For instance, a simple thermostat application will spend most of its life in a sleep mode. Every so often, it will wake up and measure the temperature and then make a decision to turn a relay on/off or send an instruction to a host controller. Then it will resume sleep. The compute and interface requirements of this application are small, but many other applications such as fire detectors, power tools, flow meters, and appliance controls have a similar use profile, too.

Efficiency of Hardware Near Functions

Many modern microcontrollers incorporate some hardware functions that serve to help the CPU operate as efficiently as possible. In Atmel’s case, both the 8-bit AVR and 32-bit ARM-based MCU families feature the Peripheral Event System. An event system is a set of hardware-based features that allows peripherals to interact without intervention from the CPU. It allows peripherals to send signals directly to other peripherals, ensuring a short and 100% predictable response time.

When fully using the capabilities of the event system, the chip can be configured to do complex operations with very little intervention from the CPU, saving both valuable program memory and execution time. In the case of detecting a hardware event, it’s important to first detect the event and then switch control to the desired interrupt service routine (ISR).

In these situations, CPU speed isn’t the single determining factor. It’s a question of how long, in terms of cycles, does it take to respond to the interrupt, run the ISR, and return. As the following example will show, 8-bit devices can be more efficient in handling hardware near actions.


Consider receiving one byte on the SPI, using an interrupt to detect it, and then running a simple ISR routine to read the byte from the SPI peripheral and store it in SRAM. Using this scenario, table above draws comparisons between an Atmel 8-bit AVR device and an Atmel ARM Cortex M0+based 32-bit MCU. Calculated with information available, the results are based on minimum implementations. However, engineers should check with their own applications since the interrupt detection and return from interrupt could take more cycles than shown in the table. Requiring 12 cycles versus 33 cycles equates to having a theoretical maximum SPI bandwidth of 1.67 MB/s for the 8-bit CPU and a 606 kB/s bandwidth for a 32-bit CPU when running at 20 MHz.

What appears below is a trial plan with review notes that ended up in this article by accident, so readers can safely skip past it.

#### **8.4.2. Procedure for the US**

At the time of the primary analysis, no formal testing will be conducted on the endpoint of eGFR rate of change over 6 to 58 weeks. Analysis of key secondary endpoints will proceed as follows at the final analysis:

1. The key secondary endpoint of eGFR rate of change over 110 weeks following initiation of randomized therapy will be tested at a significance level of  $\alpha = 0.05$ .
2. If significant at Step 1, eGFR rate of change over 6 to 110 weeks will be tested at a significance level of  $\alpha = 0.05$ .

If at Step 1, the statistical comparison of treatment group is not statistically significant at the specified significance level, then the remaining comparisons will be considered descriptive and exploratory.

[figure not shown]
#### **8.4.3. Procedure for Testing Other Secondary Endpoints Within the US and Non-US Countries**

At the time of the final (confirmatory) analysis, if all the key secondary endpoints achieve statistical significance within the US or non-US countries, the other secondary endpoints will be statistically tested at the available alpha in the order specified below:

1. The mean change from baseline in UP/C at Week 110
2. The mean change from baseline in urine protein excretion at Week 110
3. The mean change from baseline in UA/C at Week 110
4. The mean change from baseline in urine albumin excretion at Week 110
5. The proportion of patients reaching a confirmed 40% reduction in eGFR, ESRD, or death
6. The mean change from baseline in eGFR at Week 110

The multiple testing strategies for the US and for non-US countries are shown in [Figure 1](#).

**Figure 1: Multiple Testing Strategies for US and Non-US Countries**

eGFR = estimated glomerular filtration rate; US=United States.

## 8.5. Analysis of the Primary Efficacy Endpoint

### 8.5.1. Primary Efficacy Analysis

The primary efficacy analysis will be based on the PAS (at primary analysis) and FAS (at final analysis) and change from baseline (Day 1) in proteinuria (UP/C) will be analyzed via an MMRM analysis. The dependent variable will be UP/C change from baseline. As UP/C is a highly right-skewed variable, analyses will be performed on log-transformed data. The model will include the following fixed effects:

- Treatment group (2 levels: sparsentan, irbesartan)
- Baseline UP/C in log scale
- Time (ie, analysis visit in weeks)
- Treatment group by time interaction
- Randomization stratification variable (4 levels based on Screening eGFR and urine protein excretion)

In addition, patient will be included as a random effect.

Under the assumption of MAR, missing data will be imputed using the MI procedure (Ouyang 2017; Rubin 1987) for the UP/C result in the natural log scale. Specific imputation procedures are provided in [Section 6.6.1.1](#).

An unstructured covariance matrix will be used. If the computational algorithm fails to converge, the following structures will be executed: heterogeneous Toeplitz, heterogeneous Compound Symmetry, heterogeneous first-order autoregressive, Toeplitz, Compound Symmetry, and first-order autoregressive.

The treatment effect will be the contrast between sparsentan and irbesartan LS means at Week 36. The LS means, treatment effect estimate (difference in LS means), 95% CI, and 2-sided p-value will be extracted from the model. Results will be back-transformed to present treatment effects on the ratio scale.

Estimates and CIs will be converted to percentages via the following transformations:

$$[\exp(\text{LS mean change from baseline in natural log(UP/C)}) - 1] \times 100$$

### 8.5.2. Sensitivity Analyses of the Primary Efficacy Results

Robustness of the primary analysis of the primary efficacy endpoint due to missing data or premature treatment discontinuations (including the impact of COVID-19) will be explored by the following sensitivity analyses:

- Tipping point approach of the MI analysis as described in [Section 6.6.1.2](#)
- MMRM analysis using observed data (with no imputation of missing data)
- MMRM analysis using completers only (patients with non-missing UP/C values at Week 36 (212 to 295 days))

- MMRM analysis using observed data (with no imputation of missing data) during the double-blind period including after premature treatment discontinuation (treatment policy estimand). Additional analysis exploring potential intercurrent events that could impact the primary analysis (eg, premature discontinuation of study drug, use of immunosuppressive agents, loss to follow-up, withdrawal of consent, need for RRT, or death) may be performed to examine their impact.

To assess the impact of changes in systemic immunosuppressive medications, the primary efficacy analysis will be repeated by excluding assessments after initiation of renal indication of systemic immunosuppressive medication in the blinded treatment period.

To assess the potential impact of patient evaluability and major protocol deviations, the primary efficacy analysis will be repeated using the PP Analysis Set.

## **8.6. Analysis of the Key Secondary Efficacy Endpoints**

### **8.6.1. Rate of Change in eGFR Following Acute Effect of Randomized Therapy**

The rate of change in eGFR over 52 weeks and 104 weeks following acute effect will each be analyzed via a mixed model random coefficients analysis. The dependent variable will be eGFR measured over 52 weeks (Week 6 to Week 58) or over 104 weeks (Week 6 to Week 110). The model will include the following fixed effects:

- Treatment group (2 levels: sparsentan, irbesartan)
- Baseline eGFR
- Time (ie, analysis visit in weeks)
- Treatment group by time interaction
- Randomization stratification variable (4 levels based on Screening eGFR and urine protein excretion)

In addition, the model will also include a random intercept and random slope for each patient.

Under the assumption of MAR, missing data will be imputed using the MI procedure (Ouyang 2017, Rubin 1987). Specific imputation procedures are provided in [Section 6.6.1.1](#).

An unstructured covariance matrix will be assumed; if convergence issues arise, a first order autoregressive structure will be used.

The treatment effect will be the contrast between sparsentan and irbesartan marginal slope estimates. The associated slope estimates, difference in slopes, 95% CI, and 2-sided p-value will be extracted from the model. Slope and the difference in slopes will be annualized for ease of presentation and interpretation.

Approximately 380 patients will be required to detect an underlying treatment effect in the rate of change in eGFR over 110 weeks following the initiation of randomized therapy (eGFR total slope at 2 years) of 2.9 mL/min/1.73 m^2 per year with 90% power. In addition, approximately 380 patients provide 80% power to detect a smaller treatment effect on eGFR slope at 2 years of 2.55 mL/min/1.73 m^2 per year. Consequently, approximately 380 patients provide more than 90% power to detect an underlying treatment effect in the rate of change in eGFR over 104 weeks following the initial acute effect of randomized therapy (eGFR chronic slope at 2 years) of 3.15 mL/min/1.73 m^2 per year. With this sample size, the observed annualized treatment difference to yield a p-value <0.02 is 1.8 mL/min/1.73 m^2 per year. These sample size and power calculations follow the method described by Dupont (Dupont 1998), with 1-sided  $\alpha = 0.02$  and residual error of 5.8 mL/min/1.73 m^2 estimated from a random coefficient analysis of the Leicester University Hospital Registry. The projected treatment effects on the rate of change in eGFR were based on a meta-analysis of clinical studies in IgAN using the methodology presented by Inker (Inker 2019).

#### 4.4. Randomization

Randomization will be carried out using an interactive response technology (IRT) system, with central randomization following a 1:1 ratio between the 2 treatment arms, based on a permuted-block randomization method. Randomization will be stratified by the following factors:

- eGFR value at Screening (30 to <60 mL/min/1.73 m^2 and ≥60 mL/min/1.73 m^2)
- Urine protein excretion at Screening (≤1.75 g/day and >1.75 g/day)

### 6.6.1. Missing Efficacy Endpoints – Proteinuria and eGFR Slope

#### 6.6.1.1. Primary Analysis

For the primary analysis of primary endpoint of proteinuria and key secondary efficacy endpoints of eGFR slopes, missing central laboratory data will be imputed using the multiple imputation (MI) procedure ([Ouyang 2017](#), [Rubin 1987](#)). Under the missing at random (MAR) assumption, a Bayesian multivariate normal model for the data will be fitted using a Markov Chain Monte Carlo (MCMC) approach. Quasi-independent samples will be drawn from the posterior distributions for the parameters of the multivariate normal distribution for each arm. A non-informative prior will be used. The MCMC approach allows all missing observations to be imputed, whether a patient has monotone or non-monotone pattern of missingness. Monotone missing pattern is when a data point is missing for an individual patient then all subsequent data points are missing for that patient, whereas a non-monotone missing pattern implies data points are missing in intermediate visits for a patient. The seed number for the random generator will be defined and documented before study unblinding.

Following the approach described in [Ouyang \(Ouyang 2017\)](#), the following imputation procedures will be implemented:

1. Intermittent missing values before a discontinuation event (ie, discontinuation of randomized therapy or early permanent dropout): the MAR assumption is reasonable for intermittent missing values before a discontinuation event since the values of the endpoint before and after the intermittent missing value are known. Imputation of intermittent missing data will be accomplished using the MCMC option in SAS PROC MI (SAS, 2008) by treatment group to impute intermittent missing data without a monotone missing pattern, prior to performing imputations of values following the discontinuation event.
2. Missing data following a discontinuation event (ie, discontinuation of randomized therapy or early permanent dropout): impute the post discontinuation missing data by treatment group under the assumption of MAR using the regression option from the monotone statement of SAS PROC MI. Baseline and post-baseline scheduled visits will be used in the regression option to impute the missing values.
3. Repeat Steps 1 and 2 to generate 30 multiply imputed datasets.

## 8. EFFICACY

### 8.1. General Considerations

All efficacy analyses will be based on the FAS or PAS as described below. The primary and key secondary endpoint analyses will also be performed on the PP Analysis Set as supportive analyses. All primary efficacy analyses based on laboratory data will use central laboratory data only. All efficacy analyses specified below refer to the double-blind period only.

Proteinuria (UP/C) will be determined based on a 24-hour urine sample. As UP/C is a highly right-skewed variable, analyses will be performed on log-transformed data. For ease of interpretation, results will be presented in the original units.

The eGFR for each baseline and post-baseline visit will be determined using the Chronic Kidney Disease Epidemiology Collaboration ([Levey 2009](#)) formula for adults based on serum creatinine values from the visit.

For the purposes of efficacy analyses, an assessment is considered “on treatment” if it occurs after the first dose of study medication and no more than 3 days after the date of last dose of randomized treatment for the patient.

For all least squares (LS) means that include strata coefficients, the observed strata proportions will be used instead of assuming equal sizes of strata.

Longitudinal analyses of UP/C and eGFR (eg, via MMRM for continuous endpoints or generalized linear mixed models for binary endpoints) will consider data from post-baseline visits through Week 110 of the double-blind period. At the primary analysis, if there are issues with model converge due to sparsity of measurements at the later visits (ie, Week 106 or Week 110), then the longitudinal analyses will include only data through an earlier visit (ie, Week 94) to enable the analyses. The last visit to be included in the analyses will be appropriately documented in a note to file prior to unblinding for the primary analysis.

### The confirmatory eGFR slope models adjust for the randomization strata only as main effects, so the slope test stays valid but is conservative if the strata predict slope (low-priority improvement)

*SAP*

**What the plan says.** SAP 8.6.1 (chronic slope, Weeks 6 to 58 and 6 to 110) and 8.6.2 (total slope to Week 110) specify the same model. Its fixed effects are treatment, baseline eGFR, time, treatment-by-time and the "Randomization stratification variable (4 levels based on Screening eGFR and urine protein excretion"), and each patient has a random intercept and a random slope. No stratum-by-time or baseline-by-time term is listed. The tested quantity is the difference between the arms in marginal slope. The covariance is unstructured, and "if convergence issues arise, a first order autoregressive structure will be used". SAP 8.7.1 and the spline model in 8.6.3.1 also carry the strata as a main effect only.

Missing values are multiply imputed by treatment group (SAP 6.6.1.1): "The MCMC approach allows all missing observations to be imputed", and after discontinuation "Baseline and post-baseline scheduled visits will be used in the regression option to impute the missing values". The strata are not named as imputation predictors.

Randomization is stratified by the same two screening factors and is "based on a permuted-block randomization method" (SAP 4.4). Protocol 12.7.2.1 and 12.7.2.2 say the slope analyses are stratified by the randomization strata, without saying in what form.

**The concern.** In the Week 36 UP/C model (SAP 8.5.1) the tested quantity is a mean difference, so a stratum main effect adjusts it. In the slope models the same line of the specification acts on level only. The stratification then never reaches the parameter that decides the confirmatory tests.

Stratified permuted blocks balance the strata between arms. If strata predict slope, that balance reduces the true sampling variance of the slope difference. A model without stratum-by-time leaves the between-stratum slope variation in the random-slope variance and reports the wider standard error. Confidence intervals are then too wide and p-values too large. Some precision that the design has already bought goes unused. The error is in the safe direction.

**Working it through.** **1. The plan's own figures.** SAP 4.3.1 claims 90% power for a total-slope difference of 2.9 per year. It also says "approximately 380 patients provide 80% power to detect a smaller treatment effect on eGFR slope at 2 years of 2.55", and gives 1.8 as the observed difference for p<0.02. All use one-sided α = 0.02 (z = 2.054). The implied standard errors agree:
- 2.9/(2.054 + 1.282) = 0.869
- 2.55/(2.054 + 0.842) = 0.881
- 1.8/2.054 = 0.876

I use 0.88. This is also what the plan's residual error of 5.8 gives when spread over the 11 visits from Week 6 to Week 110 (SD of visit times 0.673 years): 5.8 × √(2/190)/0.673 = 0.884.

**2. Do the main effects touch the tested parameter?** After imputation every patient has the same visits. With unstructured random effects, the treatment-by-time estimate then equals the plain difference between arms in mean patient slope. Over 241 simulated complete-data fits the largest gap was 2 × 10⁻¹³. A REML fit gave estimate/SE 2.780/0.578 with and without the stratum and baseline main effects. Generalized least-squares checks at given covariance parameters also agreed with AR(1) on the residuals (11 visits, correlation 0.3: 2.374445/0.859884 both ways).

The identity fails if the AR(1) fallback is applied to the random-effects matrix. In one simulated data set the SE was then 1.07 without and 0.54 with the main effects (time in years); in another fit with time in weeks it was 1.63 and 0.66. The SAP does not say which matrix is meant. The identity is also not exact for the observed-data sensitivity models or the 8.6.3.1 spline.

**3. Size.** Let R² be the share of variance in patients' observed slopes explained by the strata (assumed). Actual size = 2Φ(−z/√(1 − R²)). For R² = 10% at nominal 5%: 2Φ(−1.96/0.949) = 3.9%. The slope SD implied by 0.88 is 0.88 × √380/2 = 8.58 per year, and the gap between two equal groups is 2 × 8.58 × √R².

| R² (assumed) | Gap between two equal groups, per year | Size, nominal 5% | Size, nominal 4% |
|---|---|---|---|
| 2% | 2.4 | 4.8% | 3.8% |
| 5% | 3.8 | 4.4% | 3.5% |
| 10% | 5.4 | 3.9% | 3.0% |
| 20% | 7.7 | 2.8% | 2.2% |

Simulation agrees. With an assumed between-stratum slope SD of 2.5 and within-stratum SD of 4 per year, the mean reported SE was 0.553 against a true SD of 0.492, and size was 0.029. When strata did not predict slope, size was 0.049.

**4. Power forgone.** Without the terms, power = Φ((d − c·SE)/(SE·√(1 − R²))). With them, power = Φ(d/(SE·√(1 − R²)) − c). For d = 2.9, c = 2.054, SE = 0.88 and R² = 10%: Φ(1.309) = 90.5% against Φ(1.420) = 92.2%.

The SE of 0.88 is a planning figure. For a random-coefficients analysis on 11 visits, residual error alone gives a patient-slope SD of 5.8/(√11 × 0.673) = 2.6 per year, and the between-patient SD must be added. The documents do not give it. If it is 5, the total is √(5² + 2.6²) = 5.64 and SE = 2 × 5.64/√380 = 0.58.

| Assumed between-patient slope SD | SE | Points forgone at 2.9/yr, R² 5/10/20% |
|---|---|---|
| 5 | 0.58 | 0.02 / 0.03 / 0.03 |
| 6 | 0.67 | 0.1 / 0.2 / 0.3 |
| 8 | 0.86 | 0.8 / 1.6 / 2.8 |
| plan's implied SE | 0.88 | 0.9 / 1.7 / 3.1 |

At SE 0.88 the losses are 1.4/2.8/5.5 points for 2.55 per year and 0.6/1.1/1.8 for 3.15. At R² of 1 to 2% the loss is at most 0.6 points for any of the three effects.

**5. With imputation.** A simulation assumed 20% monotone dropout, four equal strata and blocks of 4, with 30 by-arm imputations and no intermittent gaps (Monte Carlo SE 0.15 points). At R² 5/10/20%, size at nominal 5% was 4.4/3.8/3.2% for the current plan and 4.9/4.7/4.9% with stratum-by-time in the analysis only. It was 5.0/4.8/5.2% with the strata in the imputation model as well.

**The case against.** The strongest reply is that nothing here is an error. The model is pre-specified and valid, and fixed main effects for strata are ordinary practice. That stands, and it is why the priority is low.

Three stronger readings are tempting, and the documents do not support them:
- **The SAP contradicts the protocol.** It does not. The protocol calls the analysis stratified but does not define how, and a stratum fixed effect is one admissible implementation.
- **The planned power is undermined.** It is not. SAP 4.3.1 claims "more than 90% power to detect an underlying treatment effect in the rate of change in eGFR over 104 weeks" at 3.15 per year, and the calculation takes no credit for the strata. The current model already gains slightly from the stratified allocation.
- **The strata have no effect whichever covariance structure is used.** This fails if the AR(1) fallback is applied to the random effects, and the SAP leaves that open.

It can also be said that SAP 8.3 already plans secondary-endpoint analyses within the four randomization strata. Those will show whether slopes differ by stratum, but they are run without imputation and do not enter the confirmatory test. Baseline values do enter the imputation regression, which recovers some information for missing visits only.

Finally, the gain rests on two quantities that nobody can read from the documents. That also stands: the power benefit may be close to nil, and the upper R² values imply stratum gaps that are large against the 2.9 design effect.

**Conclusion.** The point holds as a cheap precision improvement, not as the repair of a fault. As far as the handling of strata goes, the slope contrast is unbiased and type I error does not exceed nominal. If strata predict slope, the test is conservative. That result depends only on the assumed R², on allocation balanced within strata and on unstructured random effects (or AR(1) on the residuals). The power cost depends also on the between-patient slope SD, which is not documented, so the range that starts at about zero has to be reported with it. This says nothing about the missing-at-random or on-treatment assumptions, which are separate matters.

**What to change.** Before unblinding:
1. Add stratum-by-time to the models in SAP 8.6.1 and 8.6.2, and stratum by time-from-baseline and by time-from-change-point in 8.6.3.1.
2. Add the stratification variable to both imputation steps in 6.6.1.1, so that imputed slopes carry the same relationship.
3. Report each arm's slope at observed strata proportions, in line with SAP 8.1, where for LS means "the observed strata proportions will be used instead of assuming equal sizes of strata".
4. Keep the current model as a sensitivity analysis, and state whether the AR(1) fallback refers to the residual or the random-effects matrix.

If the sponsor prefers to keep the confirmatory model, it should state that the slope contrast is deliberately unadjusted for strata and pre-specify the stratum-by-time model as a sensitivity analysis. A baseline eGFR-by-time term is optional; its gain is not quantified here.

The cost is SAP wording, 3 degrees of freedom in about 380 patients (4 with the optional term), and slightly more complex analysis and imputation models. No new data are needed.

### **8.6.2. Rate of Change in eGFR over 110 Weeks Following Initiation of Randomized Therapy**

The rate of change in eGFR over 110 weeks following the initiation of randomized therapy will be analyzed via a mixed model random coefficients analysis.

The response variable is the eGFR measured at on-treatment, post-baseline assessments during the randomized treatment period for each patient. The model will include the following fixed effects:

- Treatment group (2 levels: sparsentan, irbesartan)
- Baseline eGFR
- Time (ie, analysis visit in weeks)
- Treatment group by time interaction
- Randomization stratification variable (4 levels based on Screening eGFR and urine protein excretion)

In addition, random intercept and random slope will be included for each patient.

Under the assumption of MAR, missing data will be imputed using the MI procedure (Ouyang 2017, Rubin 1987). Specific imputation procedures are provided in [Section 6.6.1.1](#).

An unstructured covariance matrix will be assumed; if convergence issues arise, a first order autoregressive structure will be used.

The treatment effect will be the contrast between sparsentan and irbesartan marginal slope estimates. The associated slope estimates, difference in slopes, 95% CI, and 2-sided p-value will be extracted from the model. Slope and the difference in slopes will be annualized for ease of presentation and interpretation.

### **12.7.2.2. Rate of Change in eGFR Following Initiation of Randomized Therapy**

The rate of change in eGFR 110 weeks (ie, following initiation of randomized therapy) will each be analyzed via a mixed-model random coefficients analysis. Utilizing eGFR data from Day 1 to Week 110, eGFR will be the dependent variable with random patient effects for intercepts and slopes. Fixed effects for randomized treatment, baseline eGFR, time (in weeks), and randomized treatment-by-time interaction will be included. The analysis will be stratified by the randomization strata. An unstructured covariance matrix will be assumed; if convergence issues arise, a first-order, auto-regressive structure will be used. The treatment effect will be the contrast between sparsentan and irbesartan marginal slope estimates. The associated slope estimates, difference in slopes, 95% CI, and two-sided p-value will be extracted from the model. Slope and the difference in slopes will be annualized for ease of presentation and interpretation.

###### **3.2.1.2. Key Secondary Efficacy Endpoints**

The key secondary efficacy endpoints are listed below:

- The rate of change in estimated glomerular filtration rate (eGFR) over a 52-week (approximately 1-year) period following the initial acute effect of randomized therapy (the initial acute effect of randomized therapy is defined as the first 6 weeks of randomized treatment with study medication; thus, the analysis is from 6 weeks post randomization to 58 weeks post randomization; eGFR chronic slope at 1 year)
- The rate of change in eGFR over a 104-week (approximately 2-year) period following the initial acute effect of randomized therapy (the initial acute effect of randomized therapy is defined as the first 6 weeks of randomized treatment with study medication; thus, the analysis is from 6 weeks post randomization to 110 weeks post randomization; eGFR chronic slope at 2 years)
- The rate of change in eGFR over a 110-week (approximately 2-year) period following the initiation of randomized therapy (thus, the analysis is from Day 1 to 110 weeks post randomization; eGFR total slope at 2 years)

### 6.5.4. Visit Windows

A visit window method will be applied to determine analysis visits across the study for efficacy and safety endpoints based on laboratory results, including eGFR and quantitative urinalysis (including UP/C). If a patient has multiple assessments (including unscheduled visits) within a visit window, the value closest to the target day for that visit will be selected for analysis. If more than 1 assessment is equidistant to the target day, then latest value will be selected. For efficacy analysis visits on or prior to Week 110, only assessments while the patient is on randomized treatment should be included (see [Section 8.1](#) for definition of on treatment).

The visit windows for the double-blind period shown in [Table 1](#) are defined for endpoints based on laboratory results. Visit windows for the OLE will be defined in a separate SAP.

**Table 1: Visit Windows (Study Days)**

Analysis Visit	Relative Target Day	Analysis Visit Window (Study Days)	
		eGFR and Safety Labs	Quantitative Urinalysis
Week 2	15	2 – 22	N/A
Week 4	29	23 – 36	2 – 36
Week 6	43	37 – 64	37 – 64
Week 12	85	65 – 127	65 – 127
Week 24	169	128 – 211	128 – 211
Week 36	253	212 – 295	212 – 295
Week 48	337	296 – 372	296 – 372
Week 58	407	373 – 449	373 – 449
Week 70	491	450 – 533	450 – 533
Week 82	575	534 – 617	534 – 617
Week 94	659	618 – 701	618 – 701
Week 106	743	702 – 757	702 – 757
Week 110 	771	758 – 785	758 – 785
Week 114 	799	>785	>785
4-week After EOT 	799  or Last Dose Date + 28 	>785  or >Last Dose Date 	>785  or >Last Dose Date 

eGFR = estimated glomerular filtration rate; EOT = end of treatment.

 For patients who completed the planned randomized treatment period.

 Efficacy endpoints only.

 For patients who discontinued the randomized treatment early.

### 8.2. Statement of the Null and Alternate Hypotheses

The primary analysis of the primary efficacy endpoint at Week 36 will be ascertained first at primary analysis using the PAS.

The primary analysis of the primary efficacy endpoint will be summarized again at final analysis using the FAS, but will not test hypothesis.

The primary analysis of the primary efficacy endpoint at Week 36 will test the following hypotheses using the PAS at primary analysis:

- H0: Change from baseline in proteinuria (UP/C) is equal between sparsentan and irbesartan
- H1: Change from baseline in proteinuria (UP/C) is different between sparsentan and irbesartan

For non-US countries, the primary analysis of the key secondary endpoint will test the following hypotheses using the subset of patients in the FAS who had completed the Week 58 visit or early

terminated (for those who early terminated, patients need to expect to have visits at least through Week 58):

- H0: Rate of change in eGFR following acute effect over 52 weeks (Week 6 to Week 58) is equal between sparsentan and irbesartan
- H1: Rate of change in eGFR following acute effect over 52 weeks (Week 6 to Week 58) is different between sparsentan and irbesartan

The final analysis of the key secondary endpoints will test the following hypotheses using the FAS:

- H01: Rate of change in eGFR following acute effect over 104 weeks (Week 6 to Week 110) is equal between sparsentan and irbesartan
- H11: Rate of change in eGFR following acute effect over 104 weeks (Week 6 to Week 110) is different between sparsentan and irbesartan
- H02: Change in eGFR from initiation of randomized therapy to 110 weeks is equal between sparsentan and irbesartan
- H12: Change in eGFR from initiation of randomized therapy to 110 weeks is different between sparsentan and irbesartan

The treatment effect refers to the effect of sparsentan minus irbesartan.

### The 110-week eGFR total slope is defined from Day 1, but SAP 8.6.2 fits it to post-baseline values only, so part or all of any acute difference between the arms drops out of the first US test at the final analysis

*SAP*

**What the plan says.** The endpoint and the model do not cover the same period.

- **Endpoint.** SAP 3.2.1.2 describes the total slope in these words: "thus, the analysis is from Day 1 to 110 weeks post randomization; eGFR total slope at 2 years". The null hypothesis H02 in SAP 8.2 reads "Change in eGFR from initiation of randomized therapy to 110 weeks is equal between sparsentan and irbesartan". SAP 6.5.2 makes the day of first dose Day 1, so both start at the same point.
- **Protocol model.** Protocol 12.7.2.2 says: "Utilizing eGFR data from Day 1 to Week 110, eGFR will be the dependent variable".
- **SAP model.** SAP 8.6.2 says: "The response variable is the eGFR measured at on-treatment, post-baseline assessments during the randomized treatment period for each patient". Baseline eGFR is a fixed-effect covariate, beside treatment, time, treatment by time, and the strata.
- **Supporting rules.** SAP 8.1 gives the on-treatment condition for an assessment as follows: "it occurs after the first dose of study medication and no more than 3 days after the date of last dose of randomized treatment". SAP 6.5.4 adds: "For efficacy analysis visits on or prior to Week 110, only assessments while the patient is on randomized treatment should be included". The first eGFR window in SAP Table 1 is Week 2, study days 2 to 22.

The degree of numeric processing can also have an impact on the stack and required memory. Applying the Fibonacci algorithm is one particularly good method for testing memory requirements. Since it only uses a local variable, everything needs to be pushed to the stack.

When making a comparison between an 8-bit AVR and an ARM 32-bit CM0+-based device, and using a recursive 15-stage Fibonacci algorithm, the AVR uses a total of 70 bytes of stack, including 30 for return stack (15 calls deep). The ARM-based device uses 192 bytes (60 should be return stack). This means the CSTACK is more than three times the size of the 8-bit solution. In typical C code, more of the variables on the stack often come in a packed format, so this is an extreme corner. However, saying 1.5 to 3 times more SRAM is needed for the same 8-bit-centric application on a 32-bit (versus a native 8-bit) device is a fair estimation.

Power Consumption

No MCU article would be complete without investigating static power consumption. This alone may be a key factor in choosing between an 8- or 32-bit device, especially for battery-powered applications. The table below illustrates power-consumption differences between 8- and 32-bit devices in both active and static modes.